There’s growing interest in Extensive reading (ER), sustained silent reading (SSR), free voluntary reading (FVR), or reading for pleasure programmes for second language acquisition. They can be highly effective for second language acquistion and have been shown to significantly improve the fluency, complexity and accuracy of learners’ language use in authentic, real world tasks. If you’re considering introducing extensive reading programmes in your class(es) at your school, academy or institution, read on…
Why extensive reading programmes?
In short, extensive reading:
- allows learners to meet the language in its natural context and see how it works in extended discourse beyond the language met in textbooks.
- builds vocabulary. When learners read a lot, they meet thousands of words and lexical (word) patterns time and time again which helps them master them and predict what vocabulary and grammar may come next.
- helps learners to build reading speed and reading fluency which allows them to process the language more automatically leaving space in memory for other things
- builds confidence, motivation, enjoyment and a love of reading which makes learners more effective language users. It also helps lower any anxieties about language learning the learners may have.
- allows learners to read or listen to a lot of English at or about their own ability level so they can develop good reading and listening habits.
- helps learners get a sense of how grammatical patterns work in context. Textbooks and other study materials introduce language patterns but typically they don’t appear often enough in a variety of contexts to facilitate a deep understanding of how the patterns work.
Source: ER Foundation’s Guide to Extensive Reading handbook (PDF).
There has been a lot of research into extensive reading programmes for both first and second language acquisition in children and adults, which have given promising results. However, relatively little attention has been paid to the results by TESL and TEFL practitioners. A notable study was Dr. Patsy Lightbown’s New Brunswick Experiment* in which school children in French Canada where given 150 minutes (one 30 minute session per day) of extensive reading in English per week in place of traditional classroom instruction. It appears to indicate that learners can indeed “Do it themselves” and in some areas of language use, significantly outperformed classroom instructed learners, although the paper calls for further investigation.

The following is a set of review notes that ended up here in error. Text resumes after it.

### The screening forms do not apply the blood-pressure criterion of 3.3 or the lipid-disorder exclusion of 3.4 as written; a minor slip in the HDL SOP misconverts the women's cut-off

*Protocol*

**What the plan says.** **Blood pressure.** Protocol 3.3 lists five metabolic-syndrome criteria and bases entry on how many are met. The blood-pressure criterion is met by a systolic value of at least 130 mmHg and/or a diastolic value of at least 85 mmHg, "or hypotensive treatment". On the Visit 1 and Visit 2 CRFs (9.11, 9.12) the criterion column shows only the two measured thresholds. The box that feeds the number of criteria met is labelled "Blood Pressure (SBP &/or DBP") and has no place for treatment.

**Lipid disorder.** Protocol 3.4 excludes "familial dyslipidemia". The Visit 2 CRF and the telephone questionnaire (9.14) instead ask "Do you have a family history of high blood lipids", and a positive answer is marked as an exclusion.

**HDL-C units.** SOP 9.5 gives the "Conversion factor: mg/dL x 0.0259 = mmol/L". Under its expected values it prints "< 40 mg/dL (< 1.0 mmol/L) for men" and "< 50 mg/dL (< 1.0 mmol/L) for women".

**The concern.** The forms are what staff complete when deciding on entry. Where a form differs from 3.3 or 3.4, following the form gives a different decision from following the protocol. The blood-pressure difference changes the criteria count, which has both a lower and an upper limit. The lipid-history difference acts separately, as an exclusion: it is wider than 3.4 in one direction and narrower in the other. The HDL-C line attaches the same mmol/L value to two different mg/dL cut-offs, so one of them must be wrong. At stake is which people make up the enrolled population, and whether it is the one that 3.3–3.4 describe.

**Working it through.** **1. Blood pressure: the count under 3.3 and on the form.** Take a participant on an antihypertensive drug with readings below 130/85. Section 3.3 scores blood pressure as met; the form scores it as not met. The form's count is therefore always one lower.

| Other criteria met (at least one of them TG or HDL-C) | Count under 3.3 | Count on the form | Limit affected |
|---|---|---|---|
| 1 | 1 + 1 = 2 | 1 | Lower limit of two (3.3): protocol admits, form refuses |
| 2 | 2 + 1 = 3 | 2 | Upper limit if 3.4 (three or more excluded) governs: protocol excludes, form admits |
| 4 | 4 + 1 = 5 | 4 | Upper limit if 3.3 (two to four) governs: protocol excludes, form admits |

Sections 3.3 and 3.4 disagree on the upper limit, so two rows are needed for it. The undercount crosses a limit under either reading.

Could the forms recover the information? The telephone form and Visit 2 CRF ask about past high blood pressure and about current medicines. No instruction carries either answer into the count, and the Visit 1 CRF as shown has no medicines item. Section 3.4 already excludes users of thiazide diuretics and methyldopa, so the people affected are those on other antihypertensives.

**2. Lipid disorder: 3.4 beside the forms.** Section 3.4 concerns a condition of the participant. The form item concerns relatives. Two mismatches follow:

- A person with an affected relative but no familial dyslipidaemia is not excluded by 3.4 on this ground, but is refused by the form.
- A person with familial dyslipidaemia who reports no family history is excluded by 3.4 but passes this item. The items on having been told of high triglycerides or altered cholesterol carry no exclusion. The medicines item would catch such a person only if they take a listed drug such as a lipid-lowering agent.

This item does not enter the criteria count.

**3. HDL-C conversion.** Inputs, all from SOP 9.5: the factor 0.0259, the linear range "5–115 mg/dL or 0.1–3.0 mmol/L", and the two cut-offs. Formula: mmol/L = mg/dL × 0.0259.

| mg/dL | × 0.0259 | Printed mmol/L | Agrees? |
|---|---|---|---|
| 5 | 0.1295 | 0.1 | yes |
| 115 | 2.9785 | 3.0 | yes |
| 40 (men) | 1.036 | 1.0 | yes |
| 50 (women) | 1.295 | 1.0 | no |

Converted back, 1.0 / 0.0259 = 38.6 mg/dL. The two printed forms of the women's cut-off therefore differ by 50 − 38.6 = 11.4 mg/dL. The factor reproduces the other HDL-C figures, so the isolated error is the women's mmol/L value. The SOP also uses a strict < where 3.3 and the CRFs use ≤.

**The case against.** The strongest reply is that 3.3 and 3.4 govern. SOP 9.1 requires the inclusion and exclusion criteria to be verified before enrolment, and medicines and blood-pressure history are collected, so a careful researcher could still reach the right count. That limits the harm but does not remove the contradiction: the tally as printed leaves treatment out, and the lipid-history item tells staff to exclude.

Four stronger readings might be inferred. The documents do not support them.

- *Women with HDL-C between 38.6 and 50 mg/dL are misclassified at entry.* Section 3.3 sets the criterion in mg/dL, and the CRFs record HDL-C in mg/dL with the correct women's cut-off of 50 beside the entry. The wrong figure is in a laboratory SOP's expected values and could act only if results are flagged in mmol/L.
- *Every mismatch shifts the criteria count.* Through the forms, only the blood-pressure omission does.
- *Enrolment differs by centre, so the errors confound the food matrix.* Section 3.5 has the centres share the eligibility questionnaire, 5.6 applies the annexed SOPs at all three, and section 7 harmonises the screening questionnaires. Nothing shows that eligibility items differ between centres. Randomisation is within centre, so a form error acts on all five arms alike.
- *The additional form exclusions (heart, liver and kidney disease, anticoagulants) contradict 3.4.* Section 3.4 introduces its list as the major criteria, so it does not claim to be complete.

The Extensive Reading Foundation provides help, advice, research evidence and reviews of graded readers and other books for anyone who’s interested in trying out extensive reading with their learners. A good place to start is with the ER Foundation’s Guide to Extensive Reading handbook (PDF).
*Lightbown, P. Can They Do It Themselves? A Comprehension Based ESL Course for Young Children, Comprehension based Second Language Teaching, by Courchêne, Glidden, St. John and Thérien (eds.), University of Ottawa Press, 1992.
Why use the C-Test MILA in extensive reading programmes?
It’s important and motivating for learners to be able to assess how much they are learning from their activities, i.e. how much progress they are making. Some learners (and teachers) can be sceptical about the value of extensive reading and reading for pleasure without a dictionary, grammar exercises or reading comprehension questions. The following is an attempt to address this issue constructively by allowing learners to do assessments specifically related to the texts that they are reading without changing the basic nature/procedure of extensive reading activities and requiring little, if any, extra input from teachers. An added benefit is that learners and teachers can easily monitor learners’ reading and overall progress from the c-test results in Moodle’s grade book.
How does it work?
Here’s one possible scenario for using the C-Test MILA for extensive reading. Learners:
- pick 3 paragraphs randomly from the text/book
- generate 3 c-tests by copying and pasting the 3 paragraphs into 3 instances of the C-Test MILA
- attempt the 3 generated c-tests; the c-test results and paragraphs of text are stored in Moodle’s grade book
- read the entire text/book over a period of hours/days/weeks
- repeat steps 1-3 with different randomly selected paragraphs from the text/book
- compare their results from before reading and after reading; Has their performance improved?
Additionally, if a learner scores particularly poorly on their initial attempts on the generated c-tests before they read, they may be well advised to postpone attempting to read that particular text until they’re “ready” for it and selecting an easier, more suitable text in the meantime. Learners can quickly generate as many c-tests as they need until they can find a book or text at a suitable level for them and that they’re interested in reading.
If your school has a library of graded readers, it would be considered fair use in most countries, i.e. within copyright law, to scan and copy paragraphs from each book and set up a selection of ready made c-tests for learners to take.
How to deploy the C-Test generator MILA
Example: How to set up the C-Test generator in Moodle. On the desired course page:
- Create a new instance of the SWF Activity Module
- Write the title, description, etc.
- Select the C-Test MILA
- In FlashVars Learning Interaction Data > Name, write “input”
- In FlashVars Learning Interaction Data > Value, write “true”
- Click “Save and display” and test it with a suitable paragraph or two of text.
C-Test MILA Demo
There’s a demo set up on the Multimedia Interactive Learning Applications course on my R&D Moodle (login as a guest). Find a text to test yourself with (perhaps from Project Gutenberg?) and copy and paste it into the C-Test user input reading level test generator in the C-Test topic section (#11). There’s also some ready made c-tests there to try out.